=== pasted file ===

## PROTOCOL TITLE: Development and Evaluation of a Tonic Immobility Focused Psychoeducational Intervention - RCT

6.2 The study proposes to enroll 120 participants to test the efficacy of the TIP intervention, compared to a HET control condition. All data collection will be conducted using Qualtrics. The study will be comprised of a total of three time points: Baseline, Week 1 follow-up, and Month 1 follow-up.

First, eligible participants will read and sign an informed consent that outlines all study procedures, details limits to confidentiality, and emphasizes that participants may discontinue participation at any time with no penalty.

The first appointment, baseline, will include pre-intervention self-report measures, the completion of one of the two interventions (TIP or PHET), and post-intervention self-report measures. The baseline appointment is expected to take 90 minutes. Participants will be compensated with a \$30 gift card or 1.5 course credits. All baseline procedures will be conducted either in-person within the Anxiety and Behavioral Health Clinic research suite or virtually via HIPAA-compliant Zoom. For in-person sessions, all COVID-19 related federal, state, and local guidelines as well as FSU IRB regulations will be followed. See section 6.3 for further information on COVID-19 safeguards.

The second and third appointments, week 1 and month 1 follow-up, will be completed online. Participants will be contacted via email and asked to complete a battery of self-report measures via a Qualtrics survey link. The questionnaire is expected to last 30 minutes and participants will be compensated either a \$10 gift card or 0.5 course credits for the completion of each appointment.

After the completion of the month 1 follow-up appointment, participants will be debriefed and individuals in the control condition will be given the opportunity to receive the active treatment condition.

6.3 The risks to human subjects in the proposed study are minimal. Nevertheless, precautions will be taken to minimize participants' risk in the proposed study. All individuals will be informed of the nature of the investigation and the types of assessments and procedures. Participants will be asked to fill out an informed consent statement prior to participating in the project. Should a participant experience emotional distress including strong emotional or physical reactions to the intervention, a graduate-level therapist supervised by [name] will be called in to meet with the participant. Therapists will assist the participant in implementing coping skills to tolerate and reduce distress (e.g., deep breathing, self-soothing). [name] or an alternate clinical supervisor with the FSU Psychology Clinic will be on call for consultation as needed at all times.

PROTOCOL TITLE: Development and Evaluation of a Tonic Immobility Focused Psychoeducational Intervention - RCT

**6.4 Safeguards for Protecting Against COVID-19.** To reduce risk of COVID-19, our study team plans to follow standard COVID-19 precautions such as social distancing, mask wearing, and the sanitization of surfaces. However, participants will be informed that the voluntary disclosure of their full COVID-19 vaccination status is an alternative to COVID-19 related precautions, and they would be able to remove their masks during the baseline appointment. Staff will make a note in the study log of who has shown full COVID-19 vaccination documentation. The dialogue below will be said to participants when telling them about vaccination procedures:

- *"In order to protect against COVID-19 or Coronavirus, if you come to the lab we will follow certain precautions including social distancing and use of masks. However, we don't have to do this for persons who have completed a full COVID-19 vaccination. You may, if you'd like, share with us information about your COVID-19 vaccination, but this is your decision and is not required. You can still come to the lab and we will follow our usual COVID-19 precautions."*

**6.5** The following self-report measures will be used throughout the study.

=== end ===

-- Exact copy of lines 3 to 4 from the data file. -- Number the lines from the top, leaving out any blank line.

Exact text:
First, eligible participants will read and sign an informed consent that outlines all study procedures, details limits to confidentiality, and emphasizes that participants may discontinue participation at any time with no penalty.

The first appointment, baseline, will include pre-intervention self-report measures, the completion of one of the two interventions (TIP or PHET), and post-intervention self-report measures. The baseline appointment is expected to take 90 minutes. Participants will be compensated with a \$30 gift card or 1.5 course credits. All baseline procedures will be conducted either in-person within the Anxiety and Behavioral Health Clinic research suite or virtually via HIPAA-compliant Zoom. For in-person sessions, all COVID-19 related federal, state, and local guidelines as well as FSU IRB regulations will be followed. See section 6.3 for further information on COVID-19 safeguards.